WR Intern Spotlight: The Eternal Question

writing death image

By Kelly Hack

It was a normal Saturday morning for me. I woke up early and was watching Youtube videos in bed before my daily venture downstairs to make breakfast when I saw a new video from PBS Digital Studios, which releases a series of studies regarding certain facets of the literary world in a series called “It’s Lit!” It just so happened that on this day, they were discussing “Death, Personified.” I watched, in awe, as they listed the endless examples of authors crafting “Death” a physical character. I began to wonder: Why are writers so fascinated with death? I decided to launch a personal investigation and go in search of the truth behind this phenomenon.

So I asked professors and graduate students in the CSUC English department, what about the theme of mortality makes it such a rich muse for writers? I began to notice a trend in their answers. Most agreed the use of death and its symbolism in literature is an inevitable constant. Professor Matt Brown, who focuses on American Literature and Culture in his courses, offered, “Death may be the only universal human experience and nobody in the world can tell us what it’s like.” In this way, Professor Brown believes personifying death gives readers a way to feel closer to understanding death as a whole, without having to experience it firsthand.

Grad student, Mary Gibaldi, who focuses on 20th-century American Literature and Feminist Theory, went a step further with her interpretation: “Not only is death an inevitable part of life, but it is often linked to other themes writers tend to gravitate towards power, identity, the social and socioeconomic spaces created after a person’s passing.” Upon speculation, these themes, in correspondence with one another, is what drives most plots in stories. Death, especially, serves as an unwanted change that forces the reader to be more open-minded and grow in some way.

Interestingly, Professor Jeanne Clark and Professor Rob Davidson, who both teach creative writing, gave a more poetic answer to the question. Clark reported, “It’s inevitability. The way it forces us to ask the hardest questions, to make meaning of suffering, to find consolation; it takes us to our edge. The ways it opens our hearts & minds.” Davidson added, “Surely the inescapable nature of our own demise—we are endlessly fascinated with questions of what death means, what happens after death, how death gives shape & meaning to our lives, and of course what one’s own death might mean: a reckoning, a release, an apocalypse, a rebirth.” The mere intricacy of these explanations adds the type of reasoning only a creative writer could offer. Somehow, their perspectives paint the concept of death as a vital and beautiful aspect of life.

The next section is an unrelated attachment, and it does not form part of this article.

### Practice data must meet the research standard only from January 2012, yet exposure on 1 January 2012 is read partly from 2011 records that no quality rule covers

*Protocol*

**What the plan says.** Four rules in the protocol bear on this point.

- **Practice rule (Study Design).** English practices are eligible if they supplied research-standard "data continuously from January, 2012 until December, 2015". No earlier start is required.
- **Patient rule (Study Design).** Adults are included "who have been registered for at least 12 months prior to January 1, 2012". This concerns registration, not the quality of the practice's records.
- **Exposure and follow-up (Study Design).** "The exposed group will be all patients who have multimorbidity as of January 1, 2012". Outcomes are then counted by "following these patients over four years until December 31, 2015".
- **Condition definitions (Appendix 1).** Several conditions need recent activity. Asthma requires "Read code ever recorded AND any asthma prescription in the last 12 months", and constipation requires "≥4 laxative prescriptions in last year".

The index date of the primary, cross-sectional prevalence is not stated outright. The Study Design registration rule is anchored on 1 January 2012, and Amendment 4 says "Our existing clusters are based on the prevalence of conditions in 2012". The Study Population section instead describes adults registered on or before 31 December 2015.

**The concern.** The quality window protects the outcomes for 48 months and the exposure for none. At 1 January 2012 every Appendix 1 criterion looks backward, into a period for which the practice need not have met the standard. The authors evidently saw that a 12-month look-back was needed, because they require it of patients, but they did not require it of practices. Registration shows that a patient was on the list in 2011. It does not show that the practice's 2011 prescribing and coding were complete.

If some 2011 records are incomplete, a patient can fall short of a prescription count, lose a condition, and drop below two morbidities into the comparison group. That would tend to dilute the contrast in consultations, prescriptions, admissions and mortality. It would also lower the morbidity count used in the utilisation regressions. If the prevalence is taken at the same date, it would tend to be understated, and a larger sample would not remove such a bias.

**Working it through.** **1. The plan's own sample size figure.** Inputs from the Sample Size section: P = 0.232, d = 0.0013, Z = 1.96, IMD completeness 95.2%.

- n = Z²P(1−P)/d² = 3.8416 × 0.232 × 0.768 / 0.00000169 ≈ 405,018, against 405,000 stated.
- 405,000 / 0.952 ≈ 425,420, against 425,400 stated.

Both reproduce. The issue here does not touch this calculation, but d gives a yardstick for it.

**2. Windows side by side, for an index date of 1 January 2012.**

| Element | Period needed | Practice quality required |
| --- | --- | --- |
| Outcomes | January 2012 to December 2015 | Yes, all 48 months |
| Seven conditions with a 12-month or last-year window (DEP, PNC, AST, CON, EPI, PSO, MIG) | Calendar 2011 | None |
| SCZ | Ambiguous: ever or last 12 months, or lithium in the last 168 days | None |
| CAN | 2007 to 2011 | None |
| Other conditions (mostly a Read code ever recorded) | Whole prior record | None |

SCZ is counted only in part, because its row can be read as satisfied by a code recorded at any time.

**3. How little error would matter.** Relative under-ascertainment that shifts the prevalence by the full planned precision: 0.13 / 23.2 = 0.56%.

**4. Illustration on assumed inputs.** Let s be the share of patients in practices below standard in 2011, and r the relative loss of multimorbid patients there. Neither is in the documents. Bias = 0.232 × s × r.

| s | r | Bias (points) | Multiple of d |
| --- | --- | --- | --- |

Perhaps, in this way, it has managed to remain timelessly relevant in all genres of literature. While this question may never be truly answered, this at least gives me some idea about why writers remain fascinated with Death.


Faculty Recommendations:

Mary Gibaldi: Daniel Woodrell’s Winter’s Bone, Toni Morrison’s Beloved

Professor Matt Brown: There are dead bodies all over almost everything I read or teach. Leaves of Grass has 15 corpses in it and it is, by far, the most cheerful and optimistic text I teach. Nearly everyone dies in Moby Dick. And of course, the blues songs and Appalachian ballads I love so much are all populated by murderers and the murdered.

Professor Jeanne Clark: Elegy, Edward Hirsh; Elegy, Mary Jo Bang; The Duino Elegies, Rainer Maria Rilke; Brother, Matthew & Michael Dickman; Death Tractates & Bright Existence, Brenda Hillman; Trapeze, Deborah Digges; Prayer in Wind, Eva Saulitis

Professor Rob Davidson: Dante quickly comes to mind. Faulkner’s As I Lay Dying. From more contemporary authors, I am enormously fond of George Saunders. His story “Sea Oak” is a zombie story in which a woman who, in her mortal life, was a passive pushover; as a zombie, she seeks lovers and adventure—death becomes, for her, an opportunity for a “do-over.” Sadly, it doesn’t work out, but Saunders’s moral is clear: carpe diem.